How to gain trust, drive influence in an organization

It’s no secret that communications teams are in the business of client service. It doesn’t matter if you’re on the agency, non-profit, or corporate side, communicators wear many hats, and the ability to influence stakeholders at varying levels within an organization is a crucial skill that takes years to refine. 

This can be, arguably, one of the most difficult and intangible parts of the job. Quantifying an earned media campaign? Cake. Building meaningful stakeholder relationships? It can take years.

I’ve worked in corporate and crisis communications for over a decade at various corporations and in partnership with agencies, which all led me to founding the Kirkpatrick Group. Here are my top recommendations for building trust and driving influence with your clients:

1.     Don’t be a drive-thru window

One of my mentors always told me, “Don’t be a drive-thru window.” In other words, our clients don’t always know exactly what they want, so when they request something, we need to engage in a meaningful discussion and ask smart questions. For example, if your client says “we need a press release on this product launch,” and you always say “yes, ok,” you’re positioning yourself as a task master and not a strategic partner. Communicators that push back against the “drive-up” model would say something like, “Let’s talk about your objective for this launch — what types of end users do you want to reach? Where is the product available? What does your budget look like? What does success look like to you?” Then, you’d develop a strategic communications plan. Yes, it may include a press release, but insightful communications teams know that impact can be made well beyond a wire distribution. This helps build your team’s credibility and become a valued partner that deserves a seat at the table.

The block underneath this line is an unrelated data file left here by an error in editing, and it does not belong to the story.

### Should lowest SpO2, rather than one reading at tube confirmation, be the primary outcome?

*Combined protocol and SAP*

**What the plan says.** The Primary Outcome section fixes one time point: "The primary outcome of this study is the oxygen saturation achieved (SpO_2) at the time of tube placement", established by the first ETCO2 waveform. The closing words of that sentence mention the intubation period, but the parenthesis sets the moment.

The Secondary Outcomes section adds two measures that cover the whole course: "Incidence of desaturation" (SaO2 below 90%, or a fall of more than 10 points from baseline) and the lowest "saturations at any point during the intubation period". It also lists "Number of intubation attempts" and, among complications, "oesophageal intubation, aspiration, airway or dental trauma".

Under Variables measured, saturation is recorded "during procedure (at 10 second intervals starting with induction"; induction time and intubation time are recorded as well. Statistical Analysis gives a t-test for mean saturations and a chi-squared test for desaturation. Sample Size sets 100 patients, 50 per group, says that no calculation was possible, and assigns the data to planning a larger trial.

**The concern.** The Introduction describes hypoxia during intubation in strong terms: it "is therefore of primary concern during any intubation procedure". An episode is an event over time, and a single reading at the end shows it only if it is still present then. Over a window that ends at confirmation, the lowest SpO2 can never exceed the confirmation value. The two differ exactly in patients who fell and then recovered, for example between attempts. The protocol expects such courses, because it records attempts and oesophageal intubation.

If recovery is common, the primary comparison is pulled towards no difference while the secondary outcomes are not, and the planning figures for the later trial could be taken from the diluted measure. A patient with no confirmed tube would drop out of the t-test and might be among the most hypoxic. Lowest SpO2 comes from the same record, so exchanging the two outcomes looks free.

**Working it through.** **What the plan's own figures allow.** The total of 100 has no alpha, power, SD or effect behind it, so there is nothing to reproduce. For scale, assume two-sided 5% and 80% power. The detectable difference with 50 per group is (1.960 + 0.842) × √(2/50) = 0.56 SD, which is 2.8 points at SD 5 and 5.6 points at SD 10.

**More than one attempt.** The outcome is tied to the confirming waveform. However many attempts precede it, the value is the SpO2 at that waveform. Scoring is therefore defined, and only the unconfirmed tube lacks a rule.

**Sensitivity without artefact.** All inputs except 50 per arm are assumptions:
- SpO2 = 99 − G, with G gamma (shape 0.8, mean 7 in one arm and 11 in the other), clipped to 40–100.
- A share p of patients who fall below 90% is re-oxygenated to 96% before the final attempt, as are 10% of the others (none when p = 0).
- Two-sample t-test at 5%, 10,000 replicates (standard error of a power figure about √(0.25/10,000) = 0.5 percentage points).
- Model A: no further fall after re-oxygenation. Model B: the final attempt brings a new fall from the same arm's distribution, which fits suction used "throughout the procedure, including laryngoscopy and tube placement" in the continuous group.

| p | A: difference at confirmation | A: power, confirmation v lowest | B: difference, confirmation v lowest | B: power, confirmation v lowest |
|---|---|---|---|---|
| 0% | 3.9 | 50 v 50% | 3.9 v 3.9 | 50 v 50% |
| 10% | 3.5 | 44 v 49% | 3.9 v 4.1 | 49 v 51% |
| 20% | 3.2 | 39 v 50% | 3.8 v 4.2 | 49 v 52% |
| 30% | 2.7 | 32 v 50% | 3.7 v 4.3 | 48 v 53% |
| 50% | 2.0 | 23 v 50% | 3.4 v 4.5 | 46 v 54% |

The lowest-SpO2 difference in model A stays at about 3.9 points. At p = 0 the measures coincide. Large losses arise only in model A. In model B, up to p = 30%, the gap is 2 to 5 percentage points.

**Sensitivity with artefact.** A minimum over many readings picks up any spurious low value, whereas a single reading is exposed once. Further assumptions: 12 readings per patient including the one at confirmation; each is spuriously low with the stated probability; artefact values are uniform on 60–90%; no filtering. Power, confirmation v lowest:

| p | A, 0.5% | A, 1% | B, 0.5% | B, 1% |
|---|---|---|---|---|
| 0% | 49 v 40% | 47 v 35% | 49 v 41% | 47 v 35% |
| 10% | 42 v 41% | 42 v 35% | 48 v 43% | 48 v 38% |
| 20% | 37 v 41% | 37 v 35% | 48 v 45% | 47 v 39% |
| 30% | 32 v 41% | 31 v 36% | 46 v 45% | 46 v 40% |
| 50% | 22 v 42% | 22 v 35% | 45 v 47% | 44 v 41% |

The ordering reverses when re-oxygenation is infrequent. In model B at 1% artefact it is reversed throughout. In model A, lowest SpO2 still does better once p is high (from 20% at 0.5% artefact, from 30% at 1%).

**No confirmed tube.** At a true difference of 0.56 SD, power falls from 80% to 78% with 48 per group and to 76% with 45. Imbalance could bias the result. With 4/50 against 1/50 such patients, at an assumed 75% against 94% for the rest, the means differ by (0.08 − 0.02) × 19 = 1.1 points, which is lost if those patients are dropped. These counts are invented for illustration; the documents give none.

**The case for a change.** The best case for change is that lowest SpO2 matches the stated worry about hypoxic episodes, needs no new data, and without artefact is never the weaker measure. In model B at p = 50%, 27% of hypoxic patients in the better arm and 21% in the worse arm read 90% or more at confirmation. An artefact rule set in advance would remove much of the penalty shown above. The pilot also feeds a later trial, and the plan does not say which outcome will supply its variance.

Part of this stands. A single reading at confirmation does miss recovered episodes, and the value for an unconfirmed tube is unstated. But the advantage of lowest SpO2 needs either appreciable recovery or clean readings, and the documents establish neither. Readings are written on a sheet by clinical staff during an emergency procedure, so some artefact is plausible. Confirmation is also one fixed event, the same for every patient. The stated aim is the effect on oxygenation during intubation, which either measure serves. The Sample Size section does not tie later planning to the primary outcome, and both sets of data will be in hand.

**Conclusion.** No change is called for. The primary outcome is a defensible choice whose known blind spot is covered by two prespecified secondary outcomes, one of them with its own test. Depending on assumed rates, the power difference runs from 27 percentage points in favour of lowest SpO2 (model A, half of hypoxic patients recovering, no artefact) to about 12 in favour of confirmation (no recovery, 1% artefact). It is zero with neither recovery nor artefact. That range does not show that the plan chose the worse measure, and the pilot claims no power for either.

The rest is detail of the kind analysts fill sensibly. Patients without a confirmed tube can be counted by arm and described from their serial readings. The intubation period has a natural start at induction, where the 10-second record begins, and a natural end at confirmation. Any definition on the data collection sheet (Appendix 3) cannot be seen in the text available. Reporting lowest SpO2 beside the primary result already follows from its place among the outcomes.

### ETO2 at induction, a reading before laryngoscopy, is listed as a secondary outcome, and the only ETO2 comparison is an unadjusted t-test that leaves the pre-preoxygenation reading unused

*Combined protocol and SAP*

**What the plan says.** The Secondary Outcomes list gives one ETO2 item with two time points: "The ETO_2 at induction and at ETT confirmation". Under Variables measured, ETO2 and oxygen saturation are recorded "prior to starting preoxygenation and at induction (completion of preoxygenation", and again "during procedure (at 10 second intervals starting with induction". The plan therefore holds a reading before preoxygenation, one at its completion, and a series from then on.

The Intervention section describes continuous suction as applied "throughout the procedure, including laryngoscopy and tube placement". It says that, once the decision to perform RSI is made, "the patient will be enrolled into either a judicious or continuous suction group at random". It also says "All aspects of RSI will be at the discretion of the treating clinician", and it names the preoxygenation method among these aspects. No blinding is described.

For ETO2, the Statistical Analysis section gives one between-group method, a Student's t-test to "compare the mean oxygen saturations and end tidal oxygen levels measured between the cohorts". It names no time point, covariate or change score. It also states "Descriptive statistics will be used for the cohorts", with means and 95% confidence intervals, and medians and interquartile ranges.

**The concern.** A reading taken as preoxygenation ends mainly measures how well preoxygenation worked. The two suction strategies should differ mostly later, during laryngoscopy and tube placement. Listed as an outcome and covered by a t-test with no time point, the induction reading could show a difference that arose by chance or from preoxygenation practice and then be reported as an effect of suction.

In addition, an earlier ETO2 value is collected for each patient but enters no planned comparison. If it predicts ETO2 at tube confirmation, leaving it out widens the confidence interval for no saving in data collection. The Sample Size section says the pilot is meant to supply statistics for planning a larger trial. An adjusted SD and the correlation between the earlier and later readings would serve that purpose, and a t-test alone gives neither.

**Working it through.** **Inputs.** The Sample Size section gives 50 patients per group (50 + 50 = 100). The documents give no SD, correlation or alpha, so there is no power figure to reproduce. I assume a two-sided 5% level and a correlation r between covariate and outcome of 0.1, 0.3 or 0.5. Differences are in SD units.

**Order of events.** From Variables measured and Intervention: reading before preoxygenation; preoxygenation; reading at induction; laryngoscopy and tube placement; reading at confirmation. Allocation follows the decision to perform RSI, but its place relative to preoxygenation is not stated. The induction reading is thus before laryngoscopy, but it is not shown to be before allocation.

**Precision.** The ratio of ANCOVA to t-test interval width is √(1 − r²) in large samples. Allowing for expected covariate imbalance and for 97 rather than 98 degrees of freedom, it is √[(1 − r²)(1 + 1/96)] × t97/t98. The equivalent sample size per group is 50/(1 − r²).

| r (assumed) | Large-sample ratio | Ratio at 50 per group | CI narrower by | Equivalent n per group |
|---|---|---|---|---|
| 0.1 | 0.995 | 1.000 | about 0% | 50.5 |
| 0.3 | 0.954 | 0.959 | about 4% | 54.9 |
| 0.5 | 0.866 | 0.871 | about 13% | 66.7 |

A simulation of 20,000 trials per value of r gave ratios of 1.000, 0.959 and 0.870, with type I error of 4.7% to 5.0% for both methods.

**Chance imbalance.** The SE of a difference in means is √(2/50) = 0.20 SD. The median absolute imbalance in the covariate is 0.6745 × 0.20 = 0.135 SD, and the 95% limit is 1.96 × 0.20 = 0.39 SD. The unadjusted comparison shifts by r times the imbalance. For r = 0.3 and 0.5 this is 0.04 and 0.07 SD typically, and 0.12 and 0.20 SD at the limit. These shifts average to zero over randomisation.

2.     Create collaborative partnerships

In communications, collaboration is non-negotiable. It’s important to have a pulse on your stakeholders’ needs and collaborate with them to get to the collective end goal. Creative idea not jiving with them? Ask them questions to understand their perspective and where the initial proposal fell short. Working style not what they expected? Find a way to meet in the middle so both of your needs are met without sacrificing productivity. Oftentimes, it can be as simple as having a conversation to understand the individual or teams’ point of view and adjusting accordingly.

3.     Make it measurable in order to make it meaningful

I’ve found it’s best to level set with internal clients at the onset of a campaign on the objective and key performance indicators. It keeps teams accountable and allows communicators to determine upfront what results they feel are achievable. Be sure to work together with your functional partners on these goals, ensuring they are KPIs that you both feel comfortable with. And, be sure to report out on the results at the end of the campaign. If you missed the mark on any, own it, and be sure to explain why and what could be adjusted in the future. Transparency is key in order to build trust.

Stakeholder relationships can be complex to navigate as a communicator, but with the right strategic tools (and a little bit of charm), you and your teams can gain trust, build relationships and positively influence an organization and outcomes.

By: Katie Regan